A federal judge has ordered Napster to halt the operations of its phenomenally popular song-sharing internet service, saying the upstart company was allowing copyrighted music to be copied illegally. The preliminary injunction, set to take effect on Friday, would effectively shut down the website, which has more than thirteen million users and has come to define the monumental conflict between the openness of the internet and intellectual property rights.
Shawn Fanning, the nineteen-year-old founder of Napster, had this to say late last night on the internet:
Shawn Fanning: “When I had the idea of building an internet community to help music fans find MP3s, I didn’t think we would be embroiled in a legal battle, but we are. And as you know, the recording industry has filed a suit to shut Napster down, to shut you down. Today there was an important hearing in court, and the judge ruled against us. We will keep fighting for Napster and for your right to share music over the internet.”
That was Shawn Fanning, who was speaking on, where else, but the internet, about his company, Napster.
Juan Soria was executed yesterday for the abduction and slaying of a Fort Worth teenager fifteen years ago. The execution by injection was the second this month in Texas and twenty-sixth this year. At least six executions are scheduled for August. Juan Soria spoke slowly and barely audibly for several minutes before his execution, mentioning Allah and love. He was eighteen at the time of the murder.
This news from Mississippi: State investigators and a nationally recognized pathologist said yesterday there was no foul play in the hanging death of a black teenager which had prompted accusations that he’d been lynched. The death of seventeen-year-old Raynard Johnson, who was found hanging from a pecan tree outside his rural home on June 16th, was self-inflicted, at least says Michael Baden, the former chief medical examiner of New York City, who worked on inquiries into the assassinations of John F. Kennedy and the Reverend Martin Luther King. Mississippi state investigators “explored all rumors and exhausted all leads,” said Colonel Claiborne of the Mississippi Highway Patrol. He went on to say, “Everything we’ve checked shows no evidence of foul play. There was no other person involved in the death of Raynard Johnson.”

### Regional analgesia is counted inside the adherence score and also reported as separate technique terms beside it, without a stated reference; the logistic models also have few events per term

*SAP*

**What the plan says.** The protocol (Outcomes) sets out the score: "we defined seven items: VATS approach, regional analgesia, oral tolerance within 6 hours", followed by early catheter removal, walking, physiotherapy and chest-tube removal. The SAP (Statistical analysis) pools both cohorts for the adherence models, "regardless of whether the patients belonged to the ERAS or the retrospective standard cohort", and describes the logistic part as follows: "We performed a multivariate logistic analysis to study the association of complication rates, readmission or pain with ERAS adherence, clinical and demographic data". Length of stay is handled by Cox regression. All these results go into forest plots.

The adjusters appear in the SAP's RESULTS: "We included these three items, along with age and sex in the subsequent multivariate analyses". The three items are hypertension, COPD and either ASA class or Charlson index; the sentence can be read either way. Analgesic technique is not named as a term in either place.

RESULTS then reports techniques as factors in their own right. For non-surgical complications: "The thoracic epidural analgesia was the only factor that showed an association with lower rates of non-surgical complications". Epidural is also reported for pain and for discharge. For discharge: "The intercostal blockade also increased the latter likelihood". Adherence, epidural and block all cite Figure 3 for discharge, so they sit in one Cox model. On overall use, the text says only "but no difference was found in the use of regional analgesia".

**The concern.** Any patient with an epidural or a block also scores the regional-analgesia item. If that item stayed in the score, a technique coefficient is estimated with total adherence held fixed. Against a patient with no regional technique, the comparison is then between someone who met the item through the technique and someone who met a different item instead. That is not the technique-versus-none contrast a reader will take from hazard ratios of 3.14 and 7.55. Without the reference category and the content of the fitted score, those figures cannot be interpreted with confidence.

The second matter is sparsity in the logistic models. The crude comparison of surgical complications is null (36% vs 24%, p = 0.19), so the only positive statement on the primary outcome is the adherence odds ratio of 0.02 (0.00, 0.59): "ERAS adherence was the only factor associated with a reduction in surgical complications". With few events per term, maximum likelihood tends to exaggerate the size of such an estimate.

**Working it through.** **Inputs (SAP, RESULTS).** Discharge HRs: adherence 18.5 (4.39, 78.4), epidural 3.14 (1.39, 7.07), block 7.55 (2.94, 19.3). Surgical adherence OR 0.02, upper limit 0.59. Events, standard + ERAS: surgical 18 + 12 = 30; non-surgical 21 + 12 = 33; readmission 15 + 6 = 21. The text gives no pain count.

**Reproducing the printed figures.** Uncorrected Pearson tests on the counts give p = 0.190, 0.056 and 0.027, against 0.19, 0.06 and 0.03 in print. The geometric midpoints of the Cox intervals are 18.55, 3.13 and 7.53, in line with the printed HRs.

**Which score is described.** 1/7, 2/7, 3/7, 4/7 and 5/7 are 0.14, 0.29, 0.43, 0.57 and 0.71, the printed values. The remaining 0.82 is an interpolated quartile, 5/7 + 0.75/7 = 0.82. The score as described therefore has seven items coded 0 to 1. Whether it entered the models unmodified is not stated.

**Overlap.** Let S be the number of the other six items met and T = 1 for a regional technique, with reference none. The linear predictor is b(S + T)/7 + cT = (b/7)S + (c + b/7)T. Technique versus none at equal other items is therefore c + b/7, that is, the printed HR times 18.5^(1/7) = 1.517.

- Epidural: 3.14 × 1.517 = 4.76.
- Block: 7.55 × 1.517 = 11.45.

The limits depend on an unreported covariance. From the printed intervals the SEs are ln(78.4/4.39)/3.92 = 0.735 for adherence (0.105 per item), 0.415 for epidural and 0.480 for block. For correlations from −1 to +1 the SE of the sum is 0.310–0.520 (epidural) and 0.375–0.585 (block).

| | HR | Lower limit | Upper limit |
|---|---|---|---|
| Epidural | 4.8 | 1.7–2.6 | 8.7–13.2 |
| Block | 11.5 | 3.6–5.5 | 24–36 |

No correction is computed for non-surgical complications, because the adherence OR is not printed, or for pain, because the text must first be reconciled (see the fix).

Jesse Jackson and the Johnson family have maintained that the honor student was killed by racists, angry over his relationship with two white girls. Jackson has labeled the death a lynching and questioned the ability of authorities to investigate the death fairly.
Media and witnesses may view executions in their entirety, so says a federal judge in San Francisco, overturning California’s prison policy of allowing people to watch lethal injections only after the deadly chemicals begin flowing. The suit was filed in 1996 by news organizations challenging the state’s policy of keeping a curtain drawn in the death chamber while the prisoner is led in and strapped down and needles and tubes are inserted. The media groups claim those procedures are part of the execution process that should be visible to witnesses and argued that the state was effectively preventing the public from learning what happens in an execution.
Four news organizations have offered to pay for new DNA tests on evidence from an old Georgia murder case to determine whether the man executed for the crime was innocent. If the tests show Ellis Wayne Felker did not rape and kill teenager Evelyn Joy Ludlum in 1981, it would be the first time DNA evidence exonerated an American prisoner put to death. Felker was executed in 1996. He claimed he was innocent.
The Boston Globe, the Macon Telegraph, the Atlanta Journal-Constitution, and CBS News want the tests run on Ludlum’s and Felker’s hair, scrapings from under Ludlum’s fingernails, and hair found in Felker’s house. The district attorney in Houston County, Georgia, where the case was prosecuted, says he expects to approve the testing, though he calls it a total waste of time.
Prosecutors in Southern California plan to offer free DNA tests to some prisoners, even though the results might overturn convictions. The USA Today newspaper said in today’s editions that San Diego County prosecutors have been reviewing the cases of about 560 prisoners since June to determine whether DNA tests developed since their convictions, all prior to 1992, can be used to link biological evidence from a crime scene to someone other than the person convicted. It said the county plans to pay for tests in such cases at a cost of about $5,000 each and that it would the first program of such free tests in the nation.
Australia and New Zealand health ministers will consider firmer guidelines for labeling foods containing genetically modified organisms when they meet in Wellington tomorrow. At issue is whether food should be labeled as genetically modified if only minute traces of GMO material are present.